This Just Tested: PPC vs. banner ads?
Quality traffic is essential for any marketing campaign. Shoot, it’s essential for any successful business. You could have a highly valuable product (let’s say a real cure for male baldness), at the best price (let’s say for just a shipping address with no strings attached), and the most optimized website presentation on the interwebs (let’s say it has undergone a year of MECLABS testing), but despite these advantages, if there are no address-owning bald men who can find your website, well then your business will look a lot like me trying to drive a stick-shift.
Ok, crazy example, but the point is this: Quality traffic is essential.
The question for marketers is – where can we find the most quality traffic on the Web? Should we work with Pay-Per-Click (PPC)? Is it smart to invest in social media? Will external website banner ads be worth the costs? There are many options out there, but today, I want to bring your attention to an experiment that compared the traffic quality between two of the most common online channels: PPC vs. Banner Ads.
Now, explaining this test will be a little more tedious than usual because it deals with multiple experiments of a unique multi-step conversion funnel. But, rest assured, if you can just get a bird’s eye view of the optimization strategy, that viewpoint will be sufficient for what I am talking about in this post.
The first experiment
With that said, the company we were working with is a consumer service provider that has both a significant online and offline presence. The goal on their website is to have visitors schedule onsite appointments with a brick-and-mortar store located nearby. This included choosing a store, choosing a time, and filling out some basic information. It was this process we were seeking to optimize.
Immediately, we noticed that the original online scheduling process had significant unnecessary friction. As the process stood, it took each visitor a series of eight steps to make an appointment. Many of the steps were redundant, unnecessary, and even confusing.
So, our first test was a no brainer; we removed four of the unnecessary steps in the process. As expected, this new conversion funnel easily outperformed the original by over 357%.
The second experiment
Now, this increase was for homepage traffic and we wondered what kind of improvement this new conversion funnel would have across other channels (traffic sources) for their website. The partner was no doubt excited about the potential business the new process might generate site-wide.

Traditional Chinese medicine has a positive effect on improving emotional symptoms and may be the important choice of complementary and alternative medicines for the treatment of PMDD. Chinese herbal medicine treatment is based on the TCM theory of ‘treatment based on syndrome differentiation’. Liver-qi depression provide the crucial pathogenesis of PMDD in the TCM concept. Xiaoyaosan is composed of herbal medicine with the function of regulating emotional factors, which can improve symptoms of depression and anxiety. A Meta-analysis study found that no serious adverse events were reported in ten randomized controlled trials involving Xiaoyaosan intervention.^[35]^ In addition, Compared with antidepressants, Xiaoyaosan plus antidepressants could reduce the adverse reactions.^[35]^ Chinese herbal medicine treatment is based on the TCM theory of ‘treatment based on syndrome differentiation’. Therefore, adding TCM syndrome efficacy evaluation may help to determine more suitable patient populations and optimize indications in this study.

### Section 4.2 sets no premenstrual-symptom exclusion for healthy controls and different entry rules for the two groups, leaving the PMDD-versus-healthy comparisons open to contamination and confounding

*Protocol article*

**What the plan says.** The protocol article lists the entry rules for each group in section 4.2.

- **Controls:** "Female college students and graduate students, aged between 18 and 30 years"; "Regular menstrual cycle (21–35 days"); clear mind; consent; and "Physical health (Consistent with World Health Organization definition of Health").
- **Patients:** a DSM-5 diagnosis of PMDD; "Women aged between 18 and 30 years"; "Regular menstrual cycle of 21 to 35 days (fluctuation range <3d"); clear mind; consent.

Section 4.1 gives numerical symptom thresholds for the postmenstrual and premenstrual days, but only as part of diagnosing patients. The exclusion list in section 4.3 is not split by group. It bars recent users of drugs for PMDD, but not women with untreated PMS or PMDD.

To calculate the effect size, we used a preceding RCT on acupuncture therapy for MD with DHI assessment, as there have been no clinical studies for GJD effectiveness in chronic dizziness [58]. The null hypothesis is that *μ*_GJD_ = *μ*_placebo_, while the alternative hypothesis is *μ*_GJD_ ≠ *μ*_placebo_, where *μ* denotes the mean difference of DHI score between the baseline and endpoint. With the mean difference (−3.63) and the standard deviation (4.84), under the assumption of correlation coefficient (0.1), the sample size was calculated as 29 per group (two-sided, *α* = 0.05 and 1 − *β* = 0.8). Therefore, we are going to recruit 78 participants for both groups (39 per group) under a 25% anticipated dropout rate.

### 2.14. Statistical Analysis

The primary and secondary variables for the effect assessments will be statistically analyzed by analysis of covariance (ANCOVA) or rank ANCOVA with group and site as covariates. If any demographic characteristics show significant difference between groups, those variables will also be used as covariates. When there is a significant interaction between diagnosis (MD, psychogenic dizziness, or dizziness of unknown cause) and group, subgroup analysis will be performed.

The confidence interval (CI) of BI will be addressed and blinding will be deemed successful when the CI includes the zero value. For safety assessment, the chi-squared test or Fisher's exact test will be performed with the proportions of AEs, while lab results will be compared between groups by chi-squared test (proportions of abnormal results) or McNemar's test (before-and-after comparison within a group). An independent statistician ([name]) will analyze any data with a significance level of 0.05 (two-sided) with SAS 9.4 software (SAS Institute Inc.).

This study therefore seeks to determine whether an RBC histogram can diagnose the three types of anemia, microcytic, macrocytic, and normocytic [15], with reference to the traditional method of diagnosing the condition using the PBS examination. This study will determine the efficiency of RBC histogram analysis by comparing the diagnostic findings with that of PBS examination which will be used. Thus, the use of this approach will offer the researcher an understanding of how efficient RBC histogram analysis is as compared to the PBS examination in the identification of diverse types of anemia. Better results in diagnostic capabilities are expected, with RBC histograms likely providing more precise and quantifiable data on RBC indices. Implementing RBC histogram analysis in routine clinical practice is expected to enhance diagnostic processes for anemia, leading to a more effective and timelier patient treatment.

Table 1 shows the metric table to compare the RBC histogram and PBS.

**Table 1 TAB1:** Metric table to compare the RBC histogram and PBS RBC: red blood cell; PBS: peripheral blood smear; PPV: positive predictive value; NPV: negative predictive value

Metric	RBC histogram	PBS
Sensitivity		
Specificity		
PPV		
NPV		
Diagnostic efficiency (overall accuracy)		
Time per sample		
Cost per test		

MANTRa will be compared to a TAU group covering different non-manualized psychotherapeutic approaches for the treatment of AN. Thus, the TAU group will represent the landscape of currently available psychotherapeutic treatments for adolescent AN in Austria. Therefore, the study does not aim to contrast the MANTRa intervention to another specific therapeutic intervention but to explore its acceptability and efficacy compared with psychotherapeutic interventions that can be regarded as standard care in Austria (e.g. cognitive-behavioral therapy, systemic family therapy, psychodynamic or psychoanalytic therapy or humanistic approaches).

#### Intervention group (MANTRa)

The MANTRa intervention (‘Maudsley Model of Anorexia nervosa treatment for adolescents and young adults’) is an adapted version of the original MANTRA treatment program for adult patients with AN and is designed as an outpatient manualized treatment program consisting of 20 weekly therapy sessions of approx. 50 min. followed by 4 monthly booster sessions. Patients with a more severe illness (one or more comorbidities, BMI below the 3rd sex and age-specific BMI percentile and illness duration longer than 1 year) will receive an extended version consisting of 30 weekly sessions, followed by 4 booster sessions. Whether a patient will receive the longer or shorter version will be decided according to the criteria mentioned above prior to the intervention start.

But, this is where things get a bit interesting. When testing the new online scheduling process with their PPC traffic vs. their banner ad traffic, we noticed a remarkable difference in results. One of these channels increased conversion by 534%; while the other achieved a comparatively dismal improvement of 28% for such radical changes. Why was there such a swing?
Looking deeper into the numbers, our researchers have attributed the swing to the differing motivation levels of traffic sources. Not all channels will convert at the same rate because they represent different demographics at different places in the conversation. And one of these channels for this partner is obviously more motivated than the other.
Was it the PPC traffic or banner traffic?
So which of these sources of traffic do you think is more motivated? Which of these channels saw the 534% increase and which saw the 28%? It’s very interesting at the least to see the difference that channel quality can have, but could you identify the more effective channel?
UPDATE: If you guessed PPC, you are correct. As we revealed in yesterday’s live web clinic, the PPC ad traffic had the increase of 534%, and the banner ad had the increase of 28%.
Now both were increases, so no complaining there, but it is very interesting to see the significant difference in motivation levels. This test really underscores the importance of understanding and tapping into the unique motivations of specific channels in the conversion process.
Now a huge question that remains is why the difference in response? Is banner traffic always this unmotivated? Is PPC traffic always the motivated? I’m sure it depends on the scenario, but I want to hear what you think. When and why will PPC ads outperform banner ads?
Categories: Analytics & Testing, General, Internet Marketing Strategy, Order Process, Paid Search Marketing (PPC), Site Metrics Banner ads, Banners, Channel motivation, checkout process, conversion funnel, friction, online appointments, online traffic, optimization, pay-per-click, PPC, shopping carts, traffic sources